Turnover increase and growth: how do you prevent the acquisition of the “wrong” customers and what effect does your marketing statements have on this?
In the first part, we worked out that the usual controlling instruments are insufficient to accompany the implementation of a growth strategy.
- This is because your company is a chain of individual activities between people who interact with each other.
- The duration of many of these activities is usually not fixed, but within a range.
- This range is significantly influenced by the human factor.
Knowing the possible range of internal processes and being able to express it in euros through calculative hourly rates is the be-all and end-all of successful company management and the basis of a successful growth strategy.
Not all customers are the same
But that’s not all. The behaviour of your customers also has a significant influence on this range. To illustrate:
Customer A gives you a clear order, needs no further interactions afterwards and pays on time at the end.
However, customer B
- Wants to have several offers from you,
- Haggles over the price several times,
- Finally awards the contract,
- Still corrects the contract afterwards,
- Always needs constant communication and takes time away from your employees carrying out their tasks,
- Must first be reminded to pay,
- And when you receive payment, you find that they have arbitrarily reduced the invoice.
The problem for almost all companies is that the P&Ls look the same simply because they have the same turnover, and this is despite the difference in behaviour between the types of customers.
Speaking of growth, I came to a sobering realisation that:
As long as you are not able to express this difference in customer behaviour in euros, your company is ultimately flying blind.
Growth: marketing lingo is omnipresent
This problem is, to a large extent, homemade by your company’s marketing and positioning statements.
After all, when companies do marketing, their internal attitude can often be summarised as follows:
„I try to find out what the customer wants to hear from me and then I communicate that accordingly. The main thing is to increase sales.“
If your company is lucky, the customers you don’t want will see the company’s positioning, message and attitude as “pure marketing lingo” and will stay away.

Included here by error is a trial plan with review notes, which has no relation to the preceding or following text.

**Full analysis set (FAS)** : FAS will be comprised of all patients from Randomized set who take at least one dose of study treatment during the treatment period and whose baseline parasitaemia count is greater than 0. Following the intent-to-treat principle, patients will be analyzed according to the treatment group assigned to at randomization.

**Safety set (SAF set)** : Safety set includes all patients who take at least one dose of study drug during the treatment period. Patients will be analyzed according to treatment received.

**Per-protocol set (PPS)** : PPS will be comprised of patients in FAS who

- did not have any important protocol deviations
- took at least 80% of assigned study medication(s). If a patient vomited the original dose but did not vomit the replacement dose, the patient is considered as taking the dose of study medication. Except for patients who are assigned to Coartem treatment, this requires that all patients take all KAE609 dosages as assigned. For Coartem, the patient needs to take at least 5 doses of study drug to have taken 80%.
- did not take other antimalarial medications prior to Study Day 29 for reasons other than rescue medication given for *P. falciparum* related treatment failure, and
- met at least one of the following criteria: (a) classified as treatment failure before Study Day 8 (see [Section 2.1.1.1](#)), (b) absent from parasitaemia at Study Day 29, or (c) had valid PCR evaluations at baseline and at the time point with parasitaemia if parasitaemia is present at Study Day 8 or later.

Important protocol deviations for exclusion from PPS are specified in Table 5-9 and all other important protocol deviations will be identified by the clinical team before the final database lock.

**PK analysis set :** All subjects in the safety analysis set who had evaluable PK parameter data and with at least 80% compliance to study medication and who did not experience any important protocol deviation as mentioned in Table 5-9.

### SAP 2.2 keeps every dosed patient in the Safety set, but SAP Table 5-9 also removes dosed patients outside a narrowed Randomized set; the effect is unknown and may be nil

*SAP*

Marketing lingo increasingly attracts the “wrong” customers
However, if your company is unlucky, it will attract many of the “wrong” customers with the intention of increasing sales.
I don’t call them wrong because they do something wrong or have the wrong expectations. Every client has every right in the world to demand what they want from you.
It’s just that they are the wrong customers from your company’s point of view because you have promised your product or service in a way that you ultimately cannot and will not deliver.
And what you actually deliver does not meet your client’s need. A need that you yourself have identified and set for yourself as a benchmark. Your customer remains dissatisfied, keeps nagging, and keeps demanding “more”.
It is precisely this customer behaviour that costs a lot of money.
A practical example
Below is an example (indexed: turnover = €1,000) for the analysis of the economic reality of the business relationship with a key customer:
as % of
according to actual
|( – )||COGS||€550||€550|
|( – )||Costs||€400||€600|
(% of turnover)
With only 5% (accounting) profit margin, you might still think: “As long as I’m still in the black, everything is fine because I can advertise with the name of this major customer and win more customers.”
Would you say that even if you were dealing with an economic loss of 15%? The answer is usually “No”! Because, for many entrepreneurs, the fun stops when they have to pay for it out of their own pocket!
Customers looking to waste time tie up disproportionately high resources. When increasing turnover, you should therefore bear in mind that the wrong customers ensure that you will need more and more employees so that you can cope with the resulting extra work. This reduces the profitability of your company.
Your organisation becomes more and more fragile over the years and reacts more and more severely to new entrepreneurial mistakes.
Growth: how do you determine future staffing needs?
As far as growth is concerned, if you were to go the route of recording the duration of activity (see Part 1), then you would of course be able to project future staffing needs much more easily and plan ahead.
But since many companies do not do this, it ultimately boils down to the fact that they start with the expansion strategy and suddenly realise:
“Oops, we need more staff!”
New customers have been acquired, new orders have been accepted and you lack the staff to process them properly. Existing employees are asked to work more overtime.
The questions are therefore:
- How will the company develop? Will it be a smooth or chaotic process?
- What impact will this have on the company’s future productivity and profitability?
- As far as a turnover increase and growth are concerned, will it lead to a successful operation, but the patient is unfortunately dead!?
As long as you are not able to express different customer behaviours in euros by allocating personnel costs according to their actual cause – at least roughly – your company will ultimately be flying blind.
This is exacerbated by the fact that your company is increasingly attracting the “wrong” customers through a marketing message and positioning that is geared towards growth.
It is therefore important that you go down the path of recording the duration of activity to be able to project future staffing needs much more easily and plan ahead.
Now that we have sufficiently gone through the importance of human resources, I would like to turn to the topic of financial resources and liquidity; specifically, debt and equity financing. This is what the third part is about.